How can we build our emotional muscles and become resilient?

Some people have more strength in recovering or coping with different challenges than others. Some people may be tough in some areas of life, and very vulnerable in others. What makes the difference? Can skills in emotional strength be learnt, acquired, or built like muscles? Or are they simply something one is either born with or without. Is there a prescription for growing emotional muscles and becoming resilient? I will try to address both concerns in today’s article.

Are people born with resilience or can it be acquired through training and practice?

While it is true that everyone is not born with the same temperament, and some people are naturally more patient than others; some are more optimistic and not easily frustrated by negative events compared to others. This is an incontrovertible fact.

However, the converse is also true – that people can learn to be more patient in the face of adversity and can learn not to be frustrated with setbacks, and that with perseverance and hard work, success is all but assured. A reader’s comment captured the scenario brilliantly as follows:

“Resilience is an innate gift for a few, but a satisfying reward for as many as work to achieve it.”

The process of learning how to master our emotions and convert negative emotional reactions (or negative patterns of thinking) into positive and constructive channels is essentially what some forms of “talk therapy” (psychotherapy) aim to achieve. And they have shown very positive results, once individuals can realise how they tend to fall into a negative pattern of reactive of thinking about events, which is ultimately hurting them and causing them distress. More often than not, they are usually very pleasantly surprised to see how changing their approach and reactions can translate into much better outcomes for themselves.

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Can you give a prescription or step by step guidance on how to master and develop resilience?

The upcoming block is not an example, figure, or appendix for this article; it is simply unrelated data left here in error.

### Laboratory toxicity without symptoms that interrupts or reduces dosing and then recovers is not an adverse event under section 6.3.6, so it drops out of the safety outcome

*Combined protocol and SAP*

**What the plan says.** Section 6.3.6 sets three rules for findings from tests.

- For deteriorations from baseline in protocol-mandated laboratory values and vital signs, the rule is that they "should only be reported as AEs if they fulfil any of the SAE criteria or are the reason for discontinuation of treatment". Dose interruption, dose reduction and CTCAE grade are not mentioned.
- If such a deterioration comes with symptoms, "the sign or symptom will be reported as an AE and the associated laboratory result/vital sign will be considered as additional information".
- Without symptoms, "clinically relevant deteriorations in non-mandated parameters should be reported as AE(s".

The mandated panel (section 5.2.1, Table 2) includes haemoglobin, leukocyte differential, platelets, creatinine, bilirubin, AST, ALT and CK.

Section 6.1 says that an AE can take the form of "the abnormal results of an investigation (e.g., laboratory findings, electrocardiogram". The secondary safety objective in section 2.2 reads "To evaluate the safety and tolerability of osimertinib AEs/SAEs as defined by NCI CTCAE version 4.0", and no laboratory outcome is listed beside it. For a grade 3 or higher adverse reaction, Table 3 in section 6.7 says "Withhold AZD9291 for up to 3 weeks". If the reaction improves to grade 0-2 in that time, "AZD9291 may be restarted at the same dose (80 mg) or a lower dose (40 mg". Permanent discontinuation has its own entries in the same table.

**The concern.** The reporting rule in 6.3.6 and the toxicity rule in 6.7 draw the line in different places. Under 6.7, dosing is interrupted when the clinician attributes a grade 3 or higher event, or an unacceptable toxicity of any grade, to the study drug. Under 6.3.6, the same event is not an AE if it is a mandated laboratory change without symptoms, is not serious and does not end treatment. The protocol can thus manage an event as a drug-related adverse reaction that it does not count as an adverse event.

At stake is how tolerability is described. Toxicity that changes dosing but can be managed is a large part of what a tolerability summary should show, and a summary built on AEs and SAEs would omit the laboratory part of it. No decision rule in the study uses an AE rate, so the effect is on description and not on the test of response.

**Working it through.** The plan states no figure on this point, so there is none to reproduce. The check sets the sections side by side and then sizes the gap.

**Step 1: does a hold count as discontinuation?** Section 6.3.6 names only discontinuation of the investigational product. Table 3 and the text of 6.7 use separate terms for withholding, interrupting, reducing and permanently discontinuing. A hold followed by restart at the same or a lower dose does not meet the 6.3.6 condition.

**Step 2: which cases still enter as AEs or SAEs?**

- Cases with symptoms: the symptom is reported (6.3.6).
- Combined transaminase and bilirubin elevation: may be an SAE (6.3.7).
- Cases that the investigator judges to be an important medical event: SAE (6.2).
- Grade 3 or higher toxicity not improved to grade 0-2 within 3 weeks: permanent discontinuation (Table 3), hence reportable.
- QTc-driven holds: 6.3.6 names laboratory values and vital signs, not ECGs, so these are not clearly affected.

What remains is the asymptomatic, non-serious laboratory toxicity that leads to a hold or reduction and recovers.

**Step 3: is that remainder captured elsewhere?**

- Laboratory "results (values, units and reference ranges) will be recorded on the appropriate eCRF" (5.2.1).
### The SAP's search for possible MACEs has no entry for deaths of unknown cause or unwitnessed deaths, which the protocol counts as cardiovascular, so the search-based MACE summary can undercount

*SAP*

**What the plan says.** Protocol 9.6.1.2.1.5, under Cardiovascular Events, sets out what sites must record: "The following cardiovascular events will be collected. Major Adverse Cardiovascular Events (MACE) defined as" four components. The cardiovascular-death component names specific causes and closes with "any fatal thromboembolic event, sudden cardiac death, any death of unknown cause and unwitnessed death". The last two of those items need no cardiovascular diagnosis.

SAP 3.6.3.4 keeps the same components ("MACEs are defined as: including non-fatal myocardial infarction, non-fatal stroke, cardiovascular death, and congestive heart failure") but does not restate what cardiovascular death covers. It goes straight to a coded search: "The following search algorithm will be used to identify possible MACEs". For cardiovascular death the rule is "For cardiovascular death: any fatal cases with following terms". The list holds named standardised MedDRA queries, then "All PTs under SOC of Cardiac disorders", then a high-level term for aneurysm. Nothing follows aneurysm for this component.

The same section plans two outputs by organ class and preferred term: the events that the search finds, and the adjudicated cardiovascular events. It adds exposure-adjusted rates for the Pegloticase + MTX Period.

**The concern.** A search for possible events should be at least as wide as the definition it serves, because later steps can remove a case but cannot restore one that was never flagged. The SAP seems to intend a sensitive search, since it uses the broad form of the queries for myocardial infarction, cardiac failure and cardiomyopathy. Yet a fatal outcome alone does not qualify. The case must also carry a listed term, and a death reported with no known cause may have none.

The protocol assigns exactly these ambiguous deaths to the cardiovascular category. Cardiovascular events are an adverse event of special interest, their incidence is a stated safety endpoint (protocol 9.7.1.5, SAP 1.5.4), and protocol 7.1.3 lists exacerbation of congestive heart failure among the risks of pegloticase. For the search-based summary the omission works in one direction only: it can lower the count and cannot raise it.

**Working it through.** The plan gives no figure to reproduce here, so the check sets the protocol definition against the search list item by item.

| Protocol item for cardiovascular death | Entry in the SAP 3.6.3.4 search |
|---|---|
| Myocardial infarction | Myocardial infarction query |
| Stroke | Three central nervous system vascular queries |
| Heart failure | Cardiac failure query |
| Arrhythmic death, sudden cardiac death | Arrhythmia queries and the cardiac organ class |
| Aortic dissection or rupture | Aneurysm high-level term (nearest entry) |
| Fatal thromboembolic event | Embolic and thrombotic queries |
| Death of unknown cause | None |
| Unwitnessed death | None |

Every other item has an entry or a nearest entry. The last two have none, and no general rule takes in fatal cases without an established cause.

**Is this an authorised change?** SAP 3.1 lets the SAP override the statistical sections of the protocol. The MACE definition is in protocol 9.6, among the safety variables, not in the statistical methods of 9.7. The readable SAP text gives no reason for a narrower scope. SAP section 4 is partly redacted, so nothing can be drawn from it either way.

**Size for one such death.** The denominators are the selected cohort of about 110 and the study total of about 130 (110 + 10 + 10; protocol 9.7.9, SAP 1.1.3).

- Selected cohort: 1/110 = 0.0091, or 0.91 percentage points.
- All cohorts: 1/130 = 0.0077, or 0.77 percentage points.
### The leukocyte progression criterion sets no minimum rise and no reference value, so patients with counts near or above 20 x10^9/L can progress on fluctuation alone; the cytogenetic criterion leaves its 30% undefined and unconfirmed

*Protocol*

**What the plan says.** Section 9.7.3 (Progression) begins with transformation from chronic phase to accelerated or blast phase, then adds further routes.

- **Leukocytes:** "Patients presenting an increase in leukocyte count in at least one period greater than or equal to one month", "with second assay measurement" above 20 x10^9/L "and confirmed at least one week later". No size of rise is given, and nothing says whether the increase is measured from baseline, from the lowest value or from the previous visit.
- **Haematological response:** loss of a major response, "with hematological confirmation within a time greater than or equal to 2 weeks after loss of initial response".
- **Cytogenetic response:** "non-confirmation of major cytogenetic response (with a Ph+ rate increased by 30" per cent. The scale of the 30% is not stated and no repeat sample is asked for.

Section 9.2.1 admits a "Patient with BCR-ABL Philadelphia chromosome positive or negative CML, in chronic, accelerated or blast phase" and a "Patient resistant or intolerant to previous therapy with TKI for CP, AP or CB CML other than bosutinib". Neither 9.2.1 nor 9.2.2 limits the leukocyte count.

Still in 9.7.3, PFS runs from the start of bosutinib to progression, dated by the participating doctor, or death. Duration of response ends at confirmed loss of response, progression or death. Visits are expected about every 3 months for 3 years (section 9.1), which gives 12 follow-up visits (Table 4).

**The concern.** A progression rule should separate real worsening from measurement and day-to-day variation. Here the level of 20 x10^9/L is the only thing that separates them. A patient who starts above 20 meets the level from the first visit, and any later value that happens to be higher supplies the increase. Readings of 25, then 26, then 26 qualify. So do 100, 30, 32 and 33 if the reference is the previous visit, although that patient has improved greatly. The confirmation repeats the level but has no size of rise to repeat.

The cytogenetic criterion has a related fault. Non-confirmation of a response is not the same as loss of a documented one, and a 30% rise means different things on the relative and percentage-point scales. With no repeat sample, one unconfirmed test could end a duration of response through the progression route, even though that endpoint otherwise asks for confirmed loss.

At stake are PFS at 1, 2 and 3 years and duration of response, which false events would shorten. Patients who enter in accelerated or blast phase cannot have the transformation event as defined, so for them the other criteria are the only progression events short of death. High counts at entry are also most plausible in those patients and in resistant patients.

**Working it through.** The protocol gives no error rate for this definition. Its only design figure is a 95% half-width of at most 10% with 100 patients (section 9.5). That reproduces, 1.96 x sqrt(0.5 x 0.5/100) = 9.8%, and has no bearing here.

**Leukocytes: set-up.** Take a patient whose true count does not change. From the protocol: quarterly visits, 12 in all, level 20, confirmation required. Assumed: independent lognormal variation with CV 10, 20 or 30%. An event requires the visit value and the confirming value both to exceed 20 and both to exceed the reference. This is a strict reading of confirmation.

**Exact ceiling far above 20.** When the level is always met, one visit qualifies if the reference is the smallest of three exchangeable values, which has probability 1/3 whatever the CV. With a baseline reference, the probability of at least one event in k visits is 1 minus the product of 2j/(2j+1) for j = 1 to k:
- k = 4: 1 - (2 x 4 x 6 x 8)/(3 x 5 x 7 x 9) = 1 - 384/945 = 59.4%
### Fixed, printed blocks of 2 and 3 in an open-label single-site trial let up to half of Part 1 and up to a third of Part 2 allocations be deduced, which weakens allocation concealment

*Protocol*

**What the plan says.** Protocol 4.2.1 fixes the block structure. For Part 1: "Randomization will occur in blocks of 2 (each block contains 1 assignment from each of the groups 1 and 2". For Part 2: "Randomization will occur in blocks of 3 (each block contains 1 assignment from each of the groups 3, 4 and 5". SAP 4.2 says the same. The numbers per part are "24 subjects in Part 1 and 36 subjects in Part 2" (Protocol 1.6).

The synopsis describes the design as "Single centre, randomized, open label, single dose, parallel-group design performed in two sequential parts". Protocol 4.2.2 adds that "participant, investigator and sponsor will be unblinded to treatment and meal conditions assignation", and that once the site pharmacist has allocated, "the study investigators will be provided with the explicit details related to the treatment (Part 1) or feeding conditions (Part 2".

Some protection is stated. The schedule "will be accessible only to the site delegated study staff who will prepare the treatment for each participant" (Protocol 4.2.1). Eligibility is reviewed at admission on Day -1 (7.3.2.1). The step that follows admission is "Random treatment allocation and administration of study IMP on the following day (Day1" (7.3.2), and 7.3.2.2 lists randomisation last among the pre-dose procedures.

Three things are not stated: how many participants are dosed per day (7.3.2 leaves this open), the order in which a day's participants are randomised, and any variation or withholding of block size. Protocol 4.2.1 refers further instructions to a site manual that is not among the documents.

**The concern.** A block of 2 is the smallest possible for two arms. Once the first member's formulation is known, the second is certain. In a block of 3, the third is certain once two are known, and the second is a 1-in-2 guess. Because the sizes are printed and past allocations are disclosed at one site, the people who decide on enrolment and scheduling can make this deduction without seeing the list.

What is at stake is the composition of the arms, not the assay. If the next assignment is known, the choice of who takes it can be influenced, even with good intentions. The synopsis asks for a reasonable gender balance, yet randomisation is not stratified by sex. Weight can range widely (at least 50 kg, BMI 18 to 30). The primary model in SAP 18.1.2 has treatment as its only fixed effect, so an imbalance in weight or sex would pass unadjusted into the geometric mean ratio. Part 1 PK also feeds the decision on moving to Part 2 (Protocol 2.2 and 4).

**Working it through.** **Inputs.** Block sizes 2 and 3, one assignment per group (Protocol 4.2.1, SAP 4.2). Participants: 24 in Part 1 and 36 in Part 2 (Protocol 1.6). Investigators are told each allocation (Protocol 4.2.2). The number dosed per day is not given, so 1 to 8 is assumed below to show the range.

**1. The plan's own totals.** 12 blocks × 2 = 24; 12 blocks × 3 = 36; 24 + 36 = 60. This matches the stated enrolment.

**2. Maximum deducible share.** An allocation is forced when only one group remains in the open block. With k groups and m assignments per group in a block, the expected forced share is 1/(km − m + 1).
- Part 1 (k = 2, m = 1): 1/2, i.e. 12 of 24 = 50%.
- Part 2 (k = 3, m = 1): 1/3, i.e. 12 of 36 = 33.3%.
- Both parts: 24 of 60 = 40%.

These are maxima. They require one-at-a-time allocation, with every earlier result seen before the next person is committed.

Unfortunately, there is no magic pill that I can prescribe to make you wake up tomorrow, as a changed, very resilient and optimistic version of yourself. Having said that, the reality is that it is a slow, but steadily positive pathway that yields benefits slowly over time. You need to be consistent with it, and even where things don’t go as well as planned and you find yourself reverting to your old ways, it is still alright. Just recognise it and then resolve to do better moving forward.

The five principles outlined below are helpful towards acquiring resilience and building our emotional muscles:

  • Invest in social capital: Cultivate and nurture your relationships with your family (spouse, children, siblings, parents), friends and colleagues – expand and invest your time and energies on those around you and they will equally reciprocate the positive vibes and energy back towards you. And we all certainly will have our low moments in life when we will need an emotional crutch to lean on.
  • Live an active life: Exercise and being active promotes physical and mental wellbeing, and encourages positive feelings about self; as well as outlook to life.
  • Learn from setbacks: When things don’t go your way, pause and consider what you possibly did wrong. Be honest and learn from the experience. This way, you become wiser, rather than bitter. If you accurately identified your mistakes, you will be more confident moving forward, and eager to avoid repeating such mistakes.

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  • Give generously and help others: A famous psychologist, Martin Seligman, once conducted experiments where he asked students to perform two tasks (Do something pleasurable for yourself; and then do something nice to help others). He then asked them to report on how each scenario made them feel. He concluded that helping others resulted in a longer lasting feeling of satisfaction and emotional wellbeing. These results have been replicated several times and found to be true most of the time.
  • Take notice of the here and now: Sometimes we are so busy and fixated on our five-year target, and are often too busy formulating plans in our heads to even notice or appreciate simple pleasures of life – such as breathing fresh air, or the ability to use the rest room without pain or difficulty. Or to notice the interesting diversity of people who surround us: whether it is in a commercial vehicle for the next two hours of a journey, or the 30 seconds you spend in the lift with a stranger, or your colleagues at work. It improves our emotional wellbeing when we can focus on enjoying the here and now, while planning for the future.
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